4 Ways for a Better Playtime
Many parents realize that to be present, it is important to "read" your child's communications and signals, but they are surprised that during playtime with your kid, you need the same kind of skill and inclination.
Here you'll find 4 tips on how to have a better playtime with your children.
1. As you play, make sure you are following your child's lead rather than the other way around, but also provide well-appointed suggestions and be a real participant. Being emotionally available in such a play situation also means that you attend to, acknowledge, and take notice of your child's emotional reactions and preferences. Be aware that play is your child's time with you.
2. Play with your child so that you can get to know him or her. You don't need to play many hours a day. But at that moment, be present! Without one-on-one play, it is tough to get to know your child enough to know how to structure. That half-hour a day would be the most desired slot of time for your child, so set up the emotional connection by arranging regular playtimes that enable you to hone your structuring skills.
3. During play and other times, be a participant rather than a removed and distant perspective. Leave your phone in another room, to avoid the temptation. How do you become a participant without becoming intrusive? One of the best ideas you can use is to “describe” the situation rather than prohibit. If you see your child do something he or she should not be doing, rather than saying, “Don’t” or “I told you not to do that”, or other such intrusions, merely describe it. For example, if your child is about to put a wet glass near the television, say, "Sweetie, you are about to put a wet glass near the television". If your child is killing a dinosaur with another during play, say, "The dinosaurs are fighting". These comments are descriptive and make your child think deeply about it and feel that you are a participant without being judgmental or prohibitive. They make you emotionally present, yet nonintrusive.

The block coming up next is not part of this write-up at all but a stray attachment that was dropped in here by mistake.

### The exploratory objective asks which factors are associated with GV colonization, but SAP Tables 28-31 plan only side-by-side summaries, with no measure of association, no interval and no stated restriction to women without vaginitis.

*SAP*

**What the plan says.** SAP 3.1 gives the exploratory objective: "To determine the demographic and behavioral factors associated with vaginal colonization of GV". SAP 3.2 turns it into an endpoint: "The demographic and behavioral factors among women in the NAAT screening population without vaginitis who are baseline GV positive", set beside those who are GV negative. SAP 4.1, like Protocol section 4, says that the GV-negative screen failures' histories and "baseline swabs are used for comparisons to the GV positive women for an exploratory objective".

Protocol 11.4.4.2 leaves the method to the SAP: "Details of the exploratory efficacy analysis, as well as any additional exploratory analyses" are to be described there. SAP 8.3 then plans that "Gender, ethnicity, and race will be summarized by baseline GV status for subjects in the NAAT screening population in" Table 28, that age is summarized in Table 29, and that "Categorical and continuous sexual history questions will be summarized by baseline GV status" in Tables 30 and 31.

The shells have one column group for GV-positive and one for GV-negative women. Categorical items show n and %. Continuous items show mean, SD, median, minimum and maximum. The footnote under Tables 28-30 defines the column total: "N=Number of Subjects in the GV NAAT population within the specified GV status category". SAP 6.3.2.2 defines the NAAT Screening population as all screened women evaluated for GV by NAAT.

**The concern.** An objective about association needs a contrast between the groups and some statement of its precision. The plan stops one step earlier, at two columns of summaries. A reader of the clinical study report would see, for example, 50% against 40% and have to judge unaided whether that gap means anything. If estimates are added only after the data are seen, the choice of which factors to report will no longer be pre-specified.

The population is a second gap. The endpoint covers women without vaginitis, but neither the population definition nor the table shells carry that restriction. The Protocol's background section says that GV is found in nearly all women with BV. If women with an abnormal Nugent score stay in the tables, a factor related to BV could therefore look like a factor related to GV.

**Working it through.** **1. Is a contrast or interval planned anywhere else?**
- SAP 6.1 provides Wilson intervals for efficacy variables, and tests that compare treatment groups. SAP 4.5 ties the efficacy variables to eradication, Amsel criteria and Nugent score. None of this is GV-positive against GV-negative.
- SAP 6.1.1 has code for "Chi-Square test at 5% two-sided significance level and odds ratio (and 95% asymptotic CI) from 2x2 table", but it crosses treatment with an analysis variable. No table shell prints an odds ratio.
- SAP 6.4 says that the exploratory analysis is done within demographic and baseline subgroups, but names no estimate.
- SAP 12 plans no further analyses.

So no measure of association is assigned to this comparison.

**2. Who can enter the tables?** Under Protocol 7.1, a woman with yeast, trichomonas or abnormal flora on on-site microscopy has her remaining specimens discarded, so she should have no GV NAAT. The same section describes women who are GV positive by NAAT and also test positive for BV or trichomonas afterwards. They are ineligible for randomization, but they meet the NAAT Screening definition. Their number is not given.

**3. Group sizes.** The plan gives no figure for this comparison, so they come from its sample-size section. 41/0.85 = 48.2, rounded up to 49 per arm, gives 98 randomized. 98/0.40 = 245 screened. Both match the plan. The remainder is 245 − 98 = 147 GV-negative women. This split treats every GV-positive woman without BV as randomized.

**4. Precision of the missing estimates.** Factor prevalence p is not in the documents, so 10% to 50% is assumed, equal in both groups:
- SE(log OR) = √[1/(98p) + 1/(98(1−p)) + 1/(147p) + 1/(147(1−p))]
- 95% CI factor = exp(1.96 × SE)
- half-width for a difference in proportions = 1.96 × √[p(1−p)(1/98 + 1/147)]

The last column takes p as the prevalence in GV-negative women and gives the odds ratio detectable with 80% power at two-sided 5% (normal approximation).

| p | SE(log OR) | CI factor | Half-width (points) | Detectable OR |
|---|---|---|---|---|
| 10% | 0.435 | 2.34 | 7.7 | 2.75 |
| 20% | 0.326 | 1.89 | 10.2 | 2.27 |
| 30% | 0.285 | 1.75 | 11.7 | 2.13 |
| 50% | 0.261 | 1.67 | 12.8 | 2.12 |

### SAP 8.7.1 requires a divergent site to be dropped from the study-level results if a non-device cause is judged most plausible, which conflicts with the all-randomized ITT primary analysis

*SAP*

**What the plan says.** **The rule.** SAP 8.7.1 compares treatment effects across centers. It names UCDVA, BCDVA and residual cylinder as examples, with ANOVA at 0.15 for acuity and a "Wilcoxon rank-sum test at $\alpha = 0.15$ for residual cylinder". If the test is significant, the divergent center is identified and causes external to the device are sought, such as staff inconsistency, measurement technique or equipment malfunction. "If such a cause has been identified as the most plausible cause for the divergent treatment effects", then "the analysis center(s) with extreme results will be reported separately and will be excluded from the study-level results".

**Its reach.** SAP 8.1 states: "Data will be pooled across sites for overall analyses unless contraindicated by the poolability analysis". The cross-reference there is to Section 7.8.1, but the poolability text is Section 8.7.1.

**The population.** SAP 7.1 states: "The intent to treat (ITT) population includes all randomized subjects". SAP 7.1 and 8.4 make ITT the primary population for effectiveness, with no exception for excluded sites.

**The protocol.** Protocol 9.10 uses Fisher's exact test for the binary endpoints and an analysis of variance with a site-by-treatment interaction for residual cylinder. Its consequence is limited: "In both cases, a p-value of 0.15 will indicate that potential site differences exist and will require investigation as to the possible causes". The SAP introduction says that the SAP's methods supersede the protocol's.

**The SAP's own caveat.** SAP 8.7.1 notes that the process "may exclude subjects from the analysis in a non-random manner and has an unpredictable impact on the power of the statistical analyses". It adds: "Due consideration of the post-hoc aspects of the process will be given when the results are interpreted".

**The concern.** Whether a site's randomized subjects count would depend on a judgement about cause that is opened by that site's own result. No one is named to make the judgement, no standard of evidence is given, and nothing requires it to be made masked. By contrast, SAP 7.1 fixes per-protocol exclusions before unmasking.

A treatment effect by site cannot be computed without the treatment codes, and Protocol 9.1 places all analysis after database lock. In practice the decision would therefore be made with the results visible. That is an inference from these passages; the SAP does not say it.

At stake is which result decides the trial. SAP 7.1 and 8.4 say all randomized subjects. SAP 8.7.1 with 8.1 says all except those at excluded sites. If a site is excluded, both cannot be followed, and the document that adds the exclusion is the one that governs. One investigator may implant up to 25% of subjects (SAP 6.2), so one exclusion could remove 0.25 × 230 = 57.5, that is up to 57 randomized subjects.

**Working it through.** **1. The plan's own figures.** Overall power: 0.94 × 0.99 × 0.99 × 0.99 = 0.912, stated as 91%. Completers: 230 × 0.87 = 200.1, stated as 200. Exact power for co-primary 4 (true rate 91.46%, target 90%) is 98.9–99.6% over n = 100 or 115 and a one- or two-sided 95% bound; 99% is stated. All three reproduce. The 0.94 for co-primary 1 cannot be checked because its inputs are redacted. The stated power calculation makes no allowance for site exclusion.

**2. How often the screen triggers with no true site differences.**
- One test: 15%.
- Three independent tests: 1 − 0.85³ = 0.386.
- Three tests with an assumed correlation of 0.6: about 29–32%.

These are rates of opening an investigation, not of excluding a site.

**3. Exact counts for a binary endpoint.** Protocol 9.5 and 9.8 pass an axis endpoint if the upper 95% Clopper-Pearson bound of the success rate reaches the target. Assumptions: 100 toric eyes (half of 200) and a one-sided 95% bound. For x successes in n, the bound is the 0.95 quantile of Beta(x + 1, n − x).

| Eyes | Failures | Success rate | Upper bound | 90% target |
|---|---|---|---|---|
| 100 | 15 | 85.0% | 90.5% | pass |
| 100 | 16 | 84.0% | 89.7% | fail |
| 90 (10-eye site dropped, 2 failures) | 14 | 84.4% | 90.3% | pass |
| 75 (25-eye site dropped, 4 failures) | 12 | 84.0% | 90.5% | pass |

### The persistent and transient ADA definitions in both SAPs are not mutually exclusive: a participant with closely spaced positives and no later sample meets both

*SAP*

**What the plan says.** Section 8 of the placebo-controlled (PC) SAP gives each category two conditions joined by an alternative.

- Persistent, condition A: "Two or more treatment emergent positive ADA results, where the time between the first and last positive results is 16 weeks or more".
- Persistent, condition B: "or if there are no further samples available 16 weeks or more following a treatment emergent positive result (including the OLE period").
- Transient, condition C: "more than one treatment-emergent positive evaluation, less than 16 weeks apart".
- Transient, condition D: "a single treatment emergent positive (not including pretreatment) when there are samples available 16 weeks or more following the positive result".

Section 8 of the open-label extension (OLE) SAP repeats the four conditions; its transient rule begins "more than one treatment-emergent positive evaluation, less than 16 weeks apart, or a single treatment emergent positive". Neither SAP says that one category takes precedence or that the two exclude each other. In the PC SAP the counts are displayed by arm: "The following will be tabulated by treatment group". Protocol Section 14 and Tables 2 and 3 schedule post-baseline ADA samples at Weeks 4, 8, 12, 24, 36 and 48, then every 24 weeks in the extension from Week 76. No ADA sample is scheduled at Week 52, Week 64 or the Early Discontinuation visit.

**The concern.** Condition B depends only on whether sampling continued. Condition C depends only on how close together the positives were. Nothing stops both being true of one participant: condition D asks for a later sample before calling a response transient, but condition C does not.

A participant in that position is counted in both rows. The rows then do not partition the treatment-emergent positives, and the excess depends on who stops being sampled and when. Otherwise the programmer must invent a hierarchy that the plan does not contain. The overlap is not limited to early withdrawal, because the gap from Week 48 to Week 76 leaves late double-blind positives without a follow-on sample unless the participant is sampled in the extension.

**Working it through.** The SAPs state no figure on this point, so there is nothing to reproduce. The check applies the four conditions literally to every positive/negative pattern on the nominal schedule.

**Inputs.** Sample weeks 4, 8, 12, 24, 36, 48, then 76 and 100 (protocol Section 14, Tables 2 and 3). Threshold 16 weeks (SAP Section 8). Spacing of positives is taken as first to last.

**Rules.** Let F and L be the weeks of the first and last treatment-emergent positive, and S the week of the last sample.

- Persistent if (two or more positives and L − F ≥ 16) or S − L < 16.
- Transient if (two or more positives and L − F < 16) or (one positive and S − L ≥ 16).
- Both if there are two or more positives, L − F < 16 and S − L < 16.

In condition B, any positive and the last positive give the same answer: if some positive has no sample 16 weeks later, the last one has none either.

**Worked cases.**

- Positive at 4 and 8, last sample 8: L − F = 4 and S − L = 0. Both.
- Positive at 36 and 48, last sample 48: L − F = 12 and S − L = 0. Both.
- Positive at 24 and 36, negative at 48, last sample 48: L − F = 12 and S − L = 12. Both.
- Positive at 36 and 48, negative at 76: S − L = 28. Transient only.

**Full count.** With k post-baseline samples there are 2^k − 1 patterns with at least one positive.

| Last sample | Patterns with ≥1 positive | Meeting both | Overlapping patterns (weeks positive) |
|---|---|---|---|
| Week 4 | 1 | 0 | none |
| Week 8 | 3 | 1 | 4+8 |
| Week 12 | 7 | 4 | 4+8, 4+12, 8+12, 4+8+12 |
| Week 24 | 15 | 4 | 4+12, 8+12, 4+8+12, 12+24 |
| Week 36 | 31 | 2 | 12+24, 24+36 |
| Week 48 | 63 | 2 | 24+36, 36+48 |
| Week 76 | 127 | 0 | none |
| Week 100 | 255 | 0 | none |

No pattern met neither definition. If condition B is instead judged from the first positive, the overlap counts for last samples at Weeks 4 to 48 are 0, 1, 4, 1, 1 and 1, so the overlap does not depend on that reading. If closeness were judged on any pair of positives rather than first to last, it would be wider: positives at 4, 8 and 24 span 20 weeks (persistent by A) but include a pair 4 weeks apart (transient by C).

4. Structure play that is appropriate to your child's age and development. Good structuring usually involves making suggestions that might help your child get where he or she needs to go while letting your child think he or she is doing it on his or her own. Teaching over your child's head or setting overly strict or overly lax and permissive limits is less likely to help your child than setting clear, understandable, and consistent limits. Structure play by giving a "gentle push" rather than "taking over".